Search Images Maps Play YouTube News Gmail Drive More »
Sign in
Screen reader users: click this link for accessible mode. Accessible mode has the same essential features but works better with your reader.

Patents

  1. Advanced Patent Search
Publication numberUS4834872 A
Publication typeGrant
Application numberUS 07/134,230
Publication dateMay 30, 1989
Filing dateDec 17, 1987
Priority dateDec 22, 1986
Fee statusPaid
Also published asDE3643931A1, DE3762333D1, EP0274083A1, EP0274083B1
Publication number07134230, 134230, US 4834872 A, US 4834872A, US-A-4834872, US4834872 A, US4834872A
InventorsHorst Overath
Original AssigneeKfa Juelich
Export CitationBiBTeX, EndNote, RefMan
External Links: USPTO, USPTO Assignment, Espacenet
Aeration/flotation reactor
US 4834872 A
Abstract
An aeration/flotation reactor, of particular usefulness in the treatment of biomass-containing liquids, comprises a foam tube which terminates at the top in a collecting vessel and overlaps, or is inverted over, an inner rising tube which is preferably coaxial. The latter tube delimits an inlet chamber positioned, at the bottom of the foam tube, to receive liquid and finely divided gas bubbles. The lower end of the foam tube is enlarged, preferably into a funnel-shape, and runs into the lower region of an outer tube, the upper end of which is connected, via a return tube, to the inlet chamber below the axial rising tube. The outer tube, which is open at the top, is provided with a T-shaped liquid outlet having a dip connector, which extends below the liquid level, and with an outlet level immediately above the junction of the return tube, The upper end of the foam tube can be extended telescopically, thus permitting adaptation of the device to liquid/gas systems characterized by different foam properties.
Images(2)
Previous page
Next page
Claims(9)
What is claimed is:
1. An aeration/flotation reactor comprising
(i) a foam tube,
(ii) a collecting vessel positioned at a first end of said foam tube, said collecting vessel having an outlet conduit,
(iii) an inlet chamber positioned at the other end of said foam tube,
(iv) a first tube positioned within said foam tube such that liquid can pass through said first tube from said inlet chamber to said foam tube, said first tube having an end that is enlarged,
(v) means for introducing gas into the enlarged end of said first tube,
(vi) a second tube, within which said foam tube is positioned, that sealingly engages said enlarged end of said first tube to define a border of said inlet chamber, and
(vii) an outlet member provided within said second tube, said outlet member being in communication with the environment outside said second tube,
wherein said second tube is in communication with said inlet chamber via at least one conduit which is connected, respectively, to said second tube and said inlet chamber, and wherein said first end of said foam tube is telescopically extendable.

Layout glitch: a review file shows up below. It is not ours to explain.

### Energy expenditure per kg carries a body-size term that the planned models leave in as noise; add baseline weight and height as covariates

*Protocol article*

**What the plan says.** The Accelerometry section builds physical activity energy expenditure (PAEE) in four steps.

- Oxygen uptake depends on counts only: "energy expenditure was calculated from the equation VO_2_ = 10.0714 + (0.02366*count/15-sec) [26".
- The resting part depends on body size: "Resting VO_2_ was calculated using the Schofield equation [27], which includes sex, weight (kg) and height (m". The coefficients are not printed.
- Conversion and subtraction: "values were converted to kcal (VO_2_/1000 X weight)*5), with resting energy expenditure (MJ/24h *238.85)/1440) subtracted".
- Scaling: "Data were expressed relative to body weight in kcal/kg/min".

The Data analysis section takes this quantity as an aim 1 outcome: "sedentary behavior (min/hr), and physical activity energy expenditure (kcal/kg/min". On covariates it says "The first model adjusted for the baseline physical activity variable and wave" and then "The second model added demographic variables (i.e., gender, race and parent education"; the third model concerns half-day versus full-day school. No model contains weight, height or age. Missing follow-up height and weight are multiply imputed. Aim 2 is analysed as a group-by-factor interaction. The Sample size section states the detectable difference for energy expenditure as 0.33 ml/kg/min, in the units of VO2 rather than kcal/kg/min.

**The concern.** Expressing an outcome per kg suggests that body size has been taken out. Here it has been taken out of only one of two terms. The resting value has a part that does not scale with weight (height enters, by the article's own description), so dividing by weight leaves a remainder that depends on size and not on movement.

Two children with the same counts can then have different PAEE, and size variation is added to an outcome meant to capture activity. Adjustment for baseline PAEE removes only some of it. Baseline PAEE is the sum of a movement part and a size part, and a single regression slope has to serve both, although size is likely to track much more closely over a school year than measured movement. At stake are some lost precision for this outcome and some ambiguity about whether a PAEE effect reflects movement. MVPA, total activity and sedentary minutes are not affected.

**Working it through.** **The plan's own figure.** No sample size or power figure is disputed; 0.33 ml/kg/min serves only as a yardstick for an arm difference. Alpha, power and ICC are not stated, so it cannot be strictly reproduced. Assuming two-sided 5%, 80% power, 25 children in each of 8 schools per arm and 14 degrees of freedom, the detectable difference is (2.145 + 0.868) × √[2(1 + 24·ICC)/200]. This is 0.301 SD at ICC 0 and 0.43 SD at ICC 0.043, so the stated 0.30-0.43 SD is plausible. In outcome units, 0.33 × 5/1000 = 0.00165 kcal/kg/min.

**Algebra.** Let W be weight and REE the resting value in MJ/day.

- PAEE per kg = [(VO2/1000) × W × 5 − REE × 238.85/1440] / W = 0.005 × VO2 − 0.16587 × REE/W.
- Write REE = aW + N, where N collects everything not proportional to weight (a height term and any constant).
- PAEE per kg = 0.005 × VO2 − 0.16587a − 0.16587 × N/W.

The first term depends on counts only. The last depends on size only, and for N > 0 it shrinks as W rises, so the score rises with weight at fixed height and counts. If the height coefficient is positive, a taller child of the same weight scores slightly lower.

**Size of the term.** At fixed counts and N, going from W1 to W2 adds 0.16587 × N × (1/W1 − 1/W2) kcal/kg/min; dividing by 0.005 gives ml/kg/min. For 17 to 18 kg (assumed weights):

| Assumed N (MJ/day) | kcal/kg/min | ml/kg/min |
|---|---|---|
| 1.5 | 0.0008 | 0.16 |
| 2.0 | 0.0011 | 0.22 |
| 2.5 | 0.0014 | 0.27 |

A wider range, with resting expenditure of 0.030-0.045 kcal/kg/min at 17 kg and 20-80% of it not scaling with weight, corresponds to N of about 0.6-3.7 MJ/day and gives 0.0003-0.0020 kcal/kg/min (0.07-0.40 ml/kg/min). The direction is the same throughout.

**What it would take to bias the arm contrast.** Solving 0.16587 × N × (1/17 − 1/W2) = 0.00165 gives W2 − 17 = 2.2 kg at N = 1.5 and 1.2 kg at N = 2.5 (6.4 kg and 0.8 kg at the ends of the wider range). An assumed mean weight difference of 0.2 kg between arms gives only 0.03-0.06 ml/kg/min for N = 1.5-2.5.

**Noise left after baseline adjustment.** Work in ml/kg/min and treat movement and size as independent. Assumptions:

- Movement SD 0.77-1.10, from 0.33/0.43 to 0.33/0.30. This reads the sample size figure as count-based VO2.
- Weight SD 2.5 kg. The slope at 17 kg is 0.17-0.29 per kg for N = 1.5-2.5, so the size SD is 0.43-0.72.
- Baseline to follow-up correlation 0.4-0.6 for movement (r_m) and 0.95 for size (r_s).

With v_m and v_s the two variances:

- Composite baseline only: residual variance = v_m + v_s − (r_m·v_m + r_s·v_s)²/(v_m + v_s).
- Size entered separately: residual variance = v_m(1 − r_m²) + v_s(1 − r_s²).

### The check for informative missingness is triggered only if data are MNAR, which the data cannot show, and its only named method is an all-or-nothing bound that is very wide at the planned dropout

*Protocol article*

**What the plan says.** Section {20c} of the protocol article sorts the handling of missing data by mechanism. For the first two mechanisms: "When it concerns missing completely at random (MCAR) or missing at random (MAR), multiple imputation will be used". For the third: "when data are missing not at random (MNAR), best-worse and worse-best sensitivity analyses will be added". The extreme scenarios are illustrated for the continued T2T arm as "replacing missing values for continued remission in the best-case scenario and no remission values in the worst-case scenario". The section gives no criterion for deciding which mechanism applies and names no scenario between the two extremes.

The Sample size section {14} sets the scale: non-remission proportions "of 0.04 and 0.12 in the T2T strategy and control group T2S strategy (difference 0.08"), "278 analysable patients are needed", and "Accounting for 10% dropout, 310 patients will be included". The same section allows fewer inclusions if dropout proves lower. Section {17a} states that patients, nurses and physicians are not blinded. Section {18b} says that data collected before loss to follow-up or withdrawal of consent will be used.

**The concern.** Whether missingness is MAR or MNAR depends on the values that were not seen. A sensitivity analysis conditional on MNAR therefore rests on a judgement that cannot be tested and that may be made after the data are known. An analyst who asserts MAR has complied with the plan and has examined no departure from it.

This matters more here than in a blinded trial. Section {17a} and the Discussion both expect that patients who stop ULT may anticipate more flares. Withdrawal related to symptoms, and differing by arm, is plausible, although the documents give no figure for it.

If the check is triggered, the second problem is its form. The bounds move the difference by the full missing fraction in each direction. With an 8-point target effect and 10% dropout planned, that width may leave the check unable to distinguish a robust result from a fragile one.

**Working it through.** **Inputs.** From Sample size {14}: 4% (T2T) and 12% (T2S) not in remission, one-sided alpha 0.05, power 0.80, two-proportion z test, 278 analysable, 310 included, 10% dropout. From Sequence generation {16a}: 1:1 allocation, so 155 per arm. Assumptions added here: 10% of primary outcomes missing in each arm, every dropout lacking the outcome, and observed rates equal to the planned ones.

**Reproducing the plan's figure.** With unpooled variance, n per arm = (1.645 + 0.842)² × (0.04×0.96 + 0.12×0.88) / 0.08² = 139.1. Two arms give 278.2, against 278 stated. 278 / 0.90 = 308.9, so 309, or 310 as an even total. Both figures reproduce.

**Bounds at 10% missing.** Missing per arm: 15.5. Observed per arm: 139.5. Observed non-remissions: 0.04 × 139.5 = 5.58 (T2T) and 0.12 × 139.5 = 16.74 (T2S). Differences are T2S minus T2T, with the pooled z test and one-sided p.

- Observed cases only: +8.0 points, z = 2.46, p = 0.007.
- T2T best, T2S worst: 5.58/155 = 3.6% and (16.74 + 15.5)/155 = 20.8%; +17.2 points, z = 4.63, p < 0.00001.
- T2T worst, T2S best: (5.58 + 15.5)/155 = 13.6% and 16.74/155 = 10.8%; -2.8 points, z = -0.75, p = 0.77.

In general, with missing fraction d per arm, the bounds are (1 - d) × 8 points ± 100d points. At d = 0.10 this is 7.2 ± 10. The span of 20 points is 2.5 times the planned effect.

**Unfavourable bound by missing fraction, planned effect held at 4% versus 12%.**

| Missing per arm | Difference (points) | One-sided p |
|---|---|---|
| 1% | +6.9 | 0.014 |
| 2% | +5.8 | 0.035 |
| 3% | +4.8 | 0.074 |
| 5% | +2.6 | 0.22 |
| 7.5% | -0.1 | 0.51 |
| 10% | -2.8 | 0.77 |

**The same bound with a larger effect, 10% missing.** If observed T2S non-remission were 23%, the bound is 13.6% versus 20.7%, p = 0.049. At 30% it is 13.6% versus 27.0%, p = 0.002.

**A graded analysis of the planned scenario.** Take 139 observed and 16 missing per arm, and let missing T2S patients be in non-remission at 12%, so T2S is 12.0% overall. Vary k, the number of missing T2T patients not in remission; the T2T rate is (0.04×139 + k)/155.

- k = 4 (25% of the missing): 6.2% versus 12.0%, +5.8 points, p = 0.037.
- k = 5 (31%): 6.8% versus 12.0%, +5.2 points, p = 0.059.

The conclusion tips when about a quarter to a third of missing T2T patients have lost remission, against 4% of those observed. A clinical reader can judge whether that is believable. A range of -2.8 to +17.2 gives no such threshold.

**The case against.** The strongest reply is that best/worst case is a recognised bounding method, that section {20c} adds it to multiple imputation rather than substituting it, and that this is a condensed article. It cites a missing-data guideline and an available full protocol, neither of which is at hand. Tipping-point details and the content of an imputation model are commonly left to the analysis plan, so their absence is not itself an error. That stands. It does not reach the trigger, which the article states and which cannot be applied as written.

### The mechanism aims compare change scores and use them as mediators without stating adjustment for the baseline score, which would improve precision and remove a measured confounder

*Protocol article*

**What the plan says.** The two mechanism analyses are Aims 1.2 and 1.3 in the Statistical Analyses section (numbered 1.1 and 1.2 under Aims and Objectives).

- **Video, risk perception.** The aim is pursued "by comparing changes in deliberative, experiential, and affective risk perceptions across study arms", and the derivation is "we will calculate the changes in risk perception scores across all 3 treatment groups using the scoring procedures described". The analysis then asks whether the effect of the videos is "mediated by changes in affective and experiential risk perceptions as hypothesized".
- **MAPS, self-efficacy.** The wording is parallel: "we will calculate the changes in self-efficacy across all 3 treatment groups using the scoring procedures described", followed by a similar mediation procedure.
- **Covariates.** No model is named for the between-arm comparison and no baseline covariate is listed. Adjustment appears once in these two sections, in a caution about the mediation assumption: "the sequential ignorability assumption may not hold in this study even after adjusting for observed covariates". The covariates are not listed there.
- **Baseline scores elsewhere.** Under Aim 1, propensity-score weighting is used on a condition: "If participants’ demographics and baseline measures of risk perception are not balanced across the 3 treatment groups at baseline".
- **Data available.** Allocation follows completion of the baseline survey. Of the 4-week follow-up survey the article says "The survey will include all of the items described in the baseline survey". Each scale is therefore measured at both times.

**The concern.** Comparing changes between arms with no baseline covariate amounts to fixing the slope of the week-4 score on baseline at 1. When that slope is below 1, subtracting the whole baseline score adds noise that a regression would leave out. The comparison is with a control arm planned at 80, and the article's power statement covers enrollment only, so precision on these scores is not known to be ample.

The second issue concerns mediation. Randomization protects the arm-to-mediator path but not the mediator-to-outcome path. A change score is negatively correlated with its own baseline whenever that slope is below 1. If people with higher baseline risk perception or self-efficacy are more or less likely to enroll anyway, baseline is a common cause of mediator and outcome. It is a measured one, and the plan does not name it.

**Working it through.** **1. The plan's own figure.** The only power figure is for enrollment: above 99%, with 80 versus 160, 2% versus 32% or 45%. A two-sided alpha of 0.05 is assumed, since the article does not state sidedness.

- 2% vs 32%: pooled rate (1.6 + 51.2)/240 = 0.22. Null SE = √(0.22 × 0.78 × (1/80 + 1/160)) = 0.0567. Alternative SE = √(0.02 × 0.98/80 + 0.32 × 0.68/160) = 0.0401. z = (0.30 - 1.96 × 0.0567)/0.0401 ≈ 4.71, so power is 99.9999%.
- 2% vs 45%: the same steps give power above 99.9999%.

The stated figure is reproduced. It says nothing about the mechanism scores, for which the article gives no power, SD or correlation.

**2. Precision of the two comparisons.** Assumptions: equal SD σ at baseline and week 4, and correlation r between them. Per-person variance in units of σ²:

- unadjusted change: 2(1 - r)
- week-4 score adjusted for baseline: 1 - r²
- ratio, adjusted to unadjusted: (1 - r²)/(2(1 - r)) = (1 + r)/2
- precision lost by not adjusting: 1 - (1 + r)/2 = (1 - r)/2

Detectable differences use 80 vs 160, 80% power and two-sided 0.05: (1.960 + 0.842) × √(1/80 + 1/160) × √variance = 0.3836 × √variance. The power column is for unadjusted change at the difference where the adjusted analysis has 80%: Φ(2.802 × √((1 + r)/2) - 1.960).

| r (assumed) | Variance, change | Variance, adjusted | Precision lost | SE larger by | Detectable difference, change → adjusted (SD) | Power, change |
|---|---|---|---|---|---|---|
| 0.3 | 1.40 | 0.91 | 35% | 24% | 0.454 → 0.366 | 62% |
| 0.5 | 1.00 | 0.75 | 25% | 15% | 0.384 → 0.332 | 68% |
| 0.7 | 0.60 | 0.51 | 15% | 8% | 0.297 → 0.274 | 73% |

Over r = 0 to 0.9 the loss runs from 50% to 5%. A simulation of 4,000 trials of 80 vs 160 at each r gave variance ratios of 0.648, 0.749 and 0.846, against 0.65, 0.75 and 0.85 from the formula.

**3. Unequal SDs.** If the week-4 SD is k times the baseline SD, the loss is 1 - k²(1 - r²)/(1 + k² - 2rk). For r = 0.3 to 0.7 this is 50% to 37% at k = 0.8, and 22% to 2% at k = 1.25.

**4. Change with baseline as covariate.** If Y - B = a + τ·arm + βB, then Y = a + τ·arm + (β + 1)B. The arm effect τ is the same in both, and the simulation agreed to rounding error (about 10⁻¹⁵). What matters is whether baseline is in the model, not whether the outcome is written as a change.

2. A reactor as claimed in claim 1, wherein said outlet member comprises a first tube element oriented toward said inlet chamber and a second tube element oriented toward said collecting vessel, wherein said second tube element terminates above the point of connection between said conduit and said second tube.
3. A reactor as claimed in claim 1, wherein said foam tube, said first tube and said second tube are arranged concentrically.
4. A reactor as claimed in claim 1, wherein said collecting vessel is provided with a sieve cap containing activated charcoal.
5. A reactor as claimed in claim 4, wherein said sieve cap comprises a sieve plate which is connected to a curved plate positioned within said collecting vessel.
6. A reactor as claimed in claim 1, further comprising at least one packing element positioned between said foam tube and said outer tube.
7. A reactor as claimed in claim 6, wherein said packing element is populated by microorganisms.
8. A reactor as claimed in claim 1, wherein said means for introducing gas is fluidly connected to a source of ozone.
9. A reactor as claimed in claim 1, further comprising baffles provided between said first tube and said foam tube.
Description
BACKGROUND OF THE INVENTION

The present invention relates to an aeration/flotation reactor which is particularly useful in the treatment of biomass-containing liquids. In general terms, the reactor has a foam tube equipped, at its top, with a collecting vessel and at its bottom with an inlet chamber for the entry of liquid and gas in the form of fine bubbles.

Aeration and flotation of biomass-containing liquids can play an important role in various areas of biotechnology. A specific example of such a role relates to the treatment of waste water from seawater aquaria. Protein-containing material is constantly added, as feed, to the water of such aquaria, and can collect. Over a relatively prolonged period, this material is then degraded by microorganisms, leading to the accumulation of nitrate, which is especially harmful to sensitive sea animals.